To address this challenge, this conference will bring together an international body of thinkers, analysts and activists.
Our panel will investigate some of the most promising efforts on that front around the country, as teacher unions find new ways to negotiate contracts for educational innovation and improvement and build new partnerships with community around that work.
Using the C3 framework developed for teaching social studies and civics with the Common Core, this workshop will investigate the use of inquiry lessons to teach the theme of voting rights.
A panel sponsored by the Albert Shanker Institute at the Fighting Inequality Conference at Georgetown University.
Speakers will discuss campaigns to organize the workers of Walmart, in the United States and in China. They include Han Dongfang, Nelson Lichtenstein, Ph.D., Yi Duan, and Emily Stewart.
A robust and vibrant public square is an essential foundation of democracy. It is the place where the important public issues of the day are subject to free and open debate, and our ideas of what is in the public interest take shape.
Elected officials seeking to diminish the pensions of public sector employees have argued that they are responding to a fiscal crisis. Is this crisis real or contrived?
This conference examines new thinking and new initiatives in labor organizing, viewing them critically in the light of ongoing union imperatives of cultivating member activism and involvement, fostering democratic self-governance and building the collective power of working people.
In April, approximately 40,000 workers struck the footwear manufacturing facilities operated by Yue Yuen Industrial, a global supplier of shoes for brands such as Adidas and Nike.
The Finanical Crisis and Worker Rights in China: What Has The Recession Done to Prospects for True Worker Representation?
In June 2009 the Institute sponsored a two-day conference on The Financial Crisis and Worker Rights in China: What Has The Recession Done to Prospects for True Worker Representation? See the agenda and the bios.
As June marks the 10th anniversary of DACA, Guest author Karen Reyes, a special education teacher and DACA recipient, recounts her personal experience.
June 15, 2012 is a day I will always remember. It was the day that President Obama announced DACA. I can remember exactly where I was and what I was doing—because it was a day that provided some relief. I would be able to put my education degree to good use; I would be able to get a license and drive; I would be able to live without the overwhelming fear of deportation.
Two weeks ago marked the 10th anniversary of this program and I’ve been thinking a lot about it.
We go into Memorial Day—a day reserved for honoring those who died for our democracy while serving our country in the U.S. military—after a month of heart-breaking news and experiences.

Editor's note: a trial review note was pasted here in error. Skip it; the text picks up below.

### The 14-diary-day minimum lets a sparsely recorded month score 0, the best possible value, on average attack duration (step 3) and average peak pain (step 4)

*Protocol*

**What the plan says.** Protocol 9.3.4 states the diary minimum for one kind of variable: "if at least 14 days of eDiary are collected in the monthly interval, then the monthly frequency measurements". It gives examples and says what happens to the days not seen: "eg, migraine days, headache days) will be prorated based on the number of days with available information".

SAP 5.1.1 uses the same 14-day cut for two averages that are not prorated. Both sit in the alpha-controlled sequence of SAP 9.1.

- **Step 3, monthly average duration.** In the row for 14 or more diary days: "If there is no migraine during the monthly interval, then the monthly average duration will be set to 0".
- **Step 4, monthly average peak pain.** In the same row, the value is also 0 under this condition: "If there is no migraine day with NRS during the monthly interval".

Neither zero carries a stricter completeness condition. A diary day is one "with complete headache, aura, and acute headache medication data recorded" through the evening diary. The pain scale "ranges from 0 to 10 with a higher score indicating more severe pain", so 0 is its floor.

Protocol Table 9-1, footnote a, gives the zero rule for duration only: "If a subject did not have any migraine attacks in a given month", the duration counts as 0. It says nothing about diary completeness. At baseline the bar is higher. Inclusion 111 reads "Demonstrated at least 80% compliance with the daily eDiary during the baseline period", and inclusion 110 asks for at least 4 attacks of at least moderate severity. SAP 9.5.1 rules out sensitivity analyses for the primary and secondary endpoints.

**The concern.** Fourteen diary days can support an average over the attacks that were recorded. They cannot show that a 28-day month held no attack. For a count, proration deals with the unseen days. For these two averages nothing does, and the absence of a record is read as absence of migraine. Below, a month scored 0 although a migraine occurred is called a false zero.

Each May, as the school year winds down, districts across the country will soon celebrate Teacher Appreciation Week. In previous years, receiving doughnuts, gift cards, and T-shirts was a nice way to end the school year. One could even laugh at the less than stellar tokens of appreciation, like the mini box of raisins with a sticker that exclaimed “thank you for ‘raisin’ student achievement.” But, amid COVID-19 and a host of new challenges that are facing educators, this year’s Teacher Appreciation Week may function as a going away party for many teachers who will soon leave the profession.
That unfortunate reality of rising teacher burnout has serious consequences across the education system and requires greater attention to reverse this alarming trend. To put a number on this problem, a recent report found that 55% of teachers will leave the profession sooner than they had planned, and a staggering 90% are suffering from burnout (Kamenetz, 2022). I am one of these statistics. After years of suffering from burnout, I finally hit my breaking point — a persistent eye twitch induced by stress — and left the profession. After walking out of my classroom, I raced straight ahead to do as much research as possible on teacher burnout because I love the profession, and I know we must improve it for educators.
Guest author Harold Meyerson, editor at large of The American Prospect, a former op-ed columnist for The Washington Post, a longtime judge of the Hillman Awards and a Shanker Institute Board Member, reminds us on Press Freedom Day that a free press and a powerful workers’ movement are two necessary components of a vibrant democracy.
This evening in New York, a number of journalists, union activists and kindred progressives will come together for the annual presentation of the Sidney Hillman Prizes, which for the past 72 years have been awarded to journalists who, as the Hillman Foundation puts it, “pursue investigative reporting and deep storytelling in service of the common good.” The Foundation bestows its awards in a number of categories: book, newspaper, magazine, broadcast and web, and this year, received more than 500 entries from which the judges chose the winners.
Unlike virtually every other journalism award contest, there’s no fee for submitting an entry. There is, in fact, a long tradition of Hillman exceptionalism, beginning with the fact that the awards and the foundation were created by a union. Sidney Hillman was the longtime president of the Amalgamated Clothing Workers, the co-founder (with John L. Lewis) of the CIO, a lifelong champion of social unionism (to which the union’s construction of housing for New York’s clothing workers attests), and the labor leader who was closest to Franklin Roosevelt. When he died in 1946, the union began considering how best they could honor him. What they came up with was a foundation that would award journalism “in service of the common good,” a foundation that the union and its successors funded well into the current century.